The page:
Smurfism – Symptoms and Infection

Smurfism is an elementary property of smurfs, who apparently can live well with it. Smurfism is present to different degrees in all metamorphic stages of smurfs that are known today.


The core problem with identifying smurfism is that its symptoms are indifferent and contradictory. Antagonistic attributes can even occur in the same individual. Thus for example, some individuals are observed being lethargic, others hectic, and some hectic and lethargic at the same time.

There are so many different and heterogeneous symptoms of smurfism, that researchers have failed so far to name them all, or to classify them. Modern investigations believe that every individual might have its individual symptom, or combinations thereof.

The treatment of smurfism is nowadays limited to mitigation of symptoms. No thorough cure is known so far.

Infection of other species

While it is well known that smurfism is contagious and can affect other species such as delphinus delphis, pongo borneo or homo sapiens, the mechanism of the infection is largely unknown. No virus or bacterium has been found so far that could be attributed to be the vector. Common anti-infectious behavior such as washing hands, avoiding physical contact, wearing surgical masks or protective clothing does not help. Consequently, no vaccine has been found as there is no known target.

While other species can be infected with smurfism, it has not been observed that this infection would turn them into any of the metaphoric forms of smurfs. Although the affected non-smurfic individual develops the symptoms of smurfism, it does not spread the infection any further.

Brain waves

As no microorganisms have been identified for causing the infection, most researchers believe that smurfism is spread by brain waves. Infections have been observed when no physical contact existed between the smurf and the victim, e.g. they were separated by a glass window or a plastic screen. Visibility, on the other hand, appears to be a requirement.

Brain waves are neural oscillations, i.e. rhythmic or repetitive neural activity in the central nervous system. Neural tissue can generate oscillatory activity in many ways, driven either by mechanisms within individual neurons or by interactions between neurons [1]. Local interactions between neurons can result in the synchronization of spiking activity and form the basis of oscillatory activity. In particular, models of interacting pyramidal cells and inhibitory interneurons have been shown to generate brain rhythms such as gamma activity[2].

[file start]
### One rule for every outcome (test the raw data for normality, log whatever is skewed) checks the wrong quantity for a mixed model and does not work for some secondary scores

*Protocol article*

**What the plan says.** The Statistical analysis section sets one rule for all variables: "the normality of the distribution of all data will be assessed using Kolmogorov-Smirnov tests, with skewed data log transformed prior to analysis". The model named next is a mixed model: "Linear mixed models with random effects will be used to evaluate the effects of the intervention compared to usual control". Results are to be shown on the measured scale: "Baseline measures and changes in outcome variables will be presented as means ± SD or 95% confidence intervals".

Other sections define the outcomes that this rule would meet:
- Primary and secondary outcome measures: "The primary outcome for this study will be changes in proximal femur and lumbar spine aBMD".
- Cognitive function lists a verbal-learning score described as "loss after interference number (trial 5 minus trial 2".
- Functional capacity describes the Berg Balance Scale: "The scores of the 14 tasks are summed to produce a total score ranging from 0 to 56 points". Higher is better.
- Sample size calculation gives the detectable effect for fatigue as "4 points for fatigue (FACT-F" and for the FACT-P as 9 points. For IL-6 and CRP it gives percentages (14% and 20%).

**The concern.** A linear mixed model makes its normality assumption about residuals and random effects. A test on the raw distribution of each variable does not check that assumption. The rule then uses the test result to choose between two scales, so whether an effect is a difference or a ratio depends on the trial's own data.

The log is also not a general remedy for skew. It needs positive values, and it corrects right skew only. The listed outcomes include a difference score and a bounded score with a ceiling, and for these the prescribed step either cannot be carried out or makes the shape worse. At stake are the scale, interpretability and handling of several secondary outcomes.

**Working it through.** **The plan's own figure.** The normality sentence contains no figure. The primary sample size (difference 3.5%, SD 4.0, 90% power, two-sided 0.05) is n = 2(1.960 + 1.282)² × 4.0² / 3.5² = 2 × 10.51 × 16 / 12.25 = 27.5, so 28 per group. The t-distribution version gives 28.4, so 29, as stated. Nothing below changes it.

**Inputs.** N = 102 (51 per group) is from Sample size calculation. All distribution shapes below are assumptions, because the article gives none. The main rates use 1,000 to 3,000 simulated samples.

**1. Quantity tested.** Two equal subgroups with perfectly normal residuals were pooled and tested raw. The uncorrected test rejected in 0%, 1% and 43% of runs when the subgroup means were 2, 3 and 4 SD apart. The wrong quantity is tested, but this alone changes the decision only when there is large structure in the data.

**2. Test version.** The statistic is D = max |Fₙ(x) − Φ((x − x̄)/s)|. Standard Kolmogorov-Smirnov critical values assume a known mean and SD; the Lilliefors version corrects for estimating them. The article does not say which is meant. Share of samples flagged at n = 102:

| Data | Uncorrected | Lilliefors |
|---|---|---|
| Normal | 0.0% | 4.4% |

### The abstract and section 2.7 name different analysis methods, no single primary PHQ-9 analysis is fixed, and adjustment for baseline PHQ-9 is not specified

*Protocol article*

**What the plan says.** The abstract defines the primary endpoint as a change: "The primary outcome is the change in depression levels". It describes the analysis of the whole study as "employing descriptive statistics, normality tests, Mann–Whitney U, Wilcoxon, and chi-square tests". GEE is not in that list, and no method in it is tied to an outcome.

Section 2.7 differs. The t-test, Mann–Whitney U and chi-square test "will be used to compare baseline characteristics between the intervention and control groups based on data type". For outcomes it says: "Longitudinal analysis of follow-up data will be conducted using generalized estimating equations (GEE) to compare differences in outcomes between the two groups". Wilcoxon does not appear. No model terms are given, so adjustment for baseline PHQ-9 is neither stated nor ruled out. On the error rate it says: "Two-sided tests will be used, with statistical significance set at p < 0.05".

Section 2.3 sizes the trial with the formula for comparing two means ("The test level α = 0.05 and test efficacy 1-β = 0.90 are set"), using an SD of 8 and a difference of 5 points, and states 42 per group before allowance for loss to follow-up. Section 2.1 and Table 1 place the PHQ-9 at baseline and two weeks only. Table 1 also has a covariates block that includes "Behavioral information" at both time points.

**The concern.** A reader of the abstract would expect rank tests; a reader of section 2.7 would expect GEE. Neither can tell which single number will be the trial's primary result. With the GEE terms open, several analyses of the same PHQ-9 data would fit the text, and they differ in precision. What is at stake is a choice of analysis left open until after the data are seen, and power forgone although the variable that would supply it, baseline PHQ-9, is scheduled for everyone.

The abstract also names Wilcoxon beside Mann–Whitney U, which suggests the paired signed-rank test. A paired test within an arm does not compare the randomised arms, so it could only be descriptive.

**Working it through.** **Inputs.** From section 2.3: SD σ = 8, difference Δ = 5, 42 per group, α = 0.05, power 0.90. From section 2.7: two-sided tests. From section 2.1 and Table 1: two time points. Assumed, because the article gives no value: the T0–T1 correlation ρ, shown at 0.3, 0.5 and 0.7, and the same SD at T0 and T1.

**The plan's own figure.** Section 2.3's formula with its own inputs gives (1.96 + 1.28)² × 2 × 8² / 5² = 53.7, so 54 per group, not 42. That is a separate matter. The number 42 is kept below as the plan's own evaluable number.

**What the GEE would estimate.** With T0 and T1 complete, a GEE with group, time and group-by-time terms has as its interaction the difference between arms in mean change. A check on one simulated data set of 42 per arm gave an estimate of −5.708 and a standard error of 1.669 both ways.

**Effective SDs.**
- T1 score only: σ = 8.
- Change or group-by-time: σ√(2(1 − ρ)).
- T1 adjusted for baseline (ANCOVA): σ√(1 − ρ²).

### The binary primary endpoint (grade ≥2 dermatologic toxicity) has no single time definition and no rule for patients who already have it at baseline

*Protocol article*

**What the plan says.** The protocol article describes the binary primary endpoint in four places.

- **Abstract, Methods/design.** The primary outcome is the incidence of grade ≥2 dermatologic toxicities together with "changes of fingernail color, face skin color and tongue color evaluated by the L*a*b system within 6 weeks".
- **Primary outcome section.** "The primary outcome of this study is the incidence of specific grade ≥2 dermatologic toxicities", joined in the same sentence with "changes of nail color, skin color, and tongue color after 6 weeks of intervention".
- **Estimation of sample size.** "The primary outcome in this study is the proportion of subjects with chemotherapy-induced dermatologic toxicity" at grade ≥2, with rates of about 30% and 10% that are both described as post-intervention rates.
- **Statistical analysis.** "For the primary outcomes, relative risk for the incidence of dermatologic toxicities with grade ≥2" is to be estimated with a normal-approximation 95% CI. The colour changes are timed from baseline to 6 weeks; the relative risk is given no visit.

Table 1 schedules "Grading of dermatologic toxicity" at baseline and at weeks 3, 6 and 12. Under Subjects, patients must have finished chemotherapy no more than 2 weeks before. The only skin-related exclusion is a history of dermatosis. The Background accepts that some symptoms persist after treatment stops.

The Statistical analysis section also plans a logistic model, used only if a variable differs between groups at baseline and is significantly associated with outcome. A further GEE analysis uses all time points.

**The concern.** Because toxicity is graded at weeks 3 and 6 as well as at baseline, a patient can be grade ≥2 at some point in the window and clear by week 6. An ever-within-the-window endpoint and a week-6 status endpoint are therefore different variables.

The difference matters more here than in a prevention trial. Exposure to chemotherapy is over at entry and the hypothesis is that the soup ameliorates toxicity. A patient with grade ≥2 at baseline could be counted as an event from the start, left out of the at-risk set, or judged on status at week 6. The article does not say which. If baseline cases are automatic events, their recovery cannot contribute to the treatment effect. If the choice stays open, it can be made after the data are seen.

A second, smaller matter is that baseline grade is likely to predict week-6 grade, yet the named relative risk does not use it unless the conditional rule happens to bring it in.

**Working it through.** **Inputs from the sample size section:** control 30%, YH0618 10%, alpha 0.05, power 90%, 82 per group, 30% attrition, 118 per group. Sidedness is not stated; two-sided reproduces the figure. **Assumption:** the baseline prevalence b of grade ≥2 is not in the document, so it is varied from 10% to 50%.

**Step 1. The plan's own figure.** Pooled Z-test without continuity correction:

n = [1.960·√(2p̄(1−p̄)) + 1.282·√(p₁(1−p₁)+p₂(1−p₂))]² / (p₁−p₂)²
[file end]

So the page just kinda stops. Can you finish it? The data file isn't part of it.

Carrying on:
On all other species than smurfs, these oscillations can be measured by electroencephalography (EEG) only in close proximity of the brain. Smurfs are unique in their ability to bundle and focus their brain waves, and send them into targeted directions, where they are measurable over a distance of several meters.

The projected brain waves travel similar to light, i.e. they penetrate transparent and translucent objects like glass, while they are absorbed by walls.

All scientists unanimously believe that the smurf’s brain waves cause the propagation of smurfism, including the infection of other species. While the infected non-smurfic targets develop the symptoms of smurfism, they do not transform into smurfs themselves. Thus, their brains do not achieve the capability to bundle and project brain waves, so they cannot spread their acquired smurfism any further. The lack of such viral mechanism has prevented smurfism to become epidemic so far.


[1] Neural oscillation, Wikipedia (EN), retrieved 14 September 2008ā€Ž

[2] Whittington MA, Traub RD, Kopell N, Ermentrout B, Buhl EH (2000). “Inhibition-based rhythms: experimental and mathematical observations on network dynamics”. International Journal of Psychophysiology 38 (3): 315ā€“336. doi:10.1016/S0167-8760(00)00173-2. PMID 11102670

Published on 1 November, 2016

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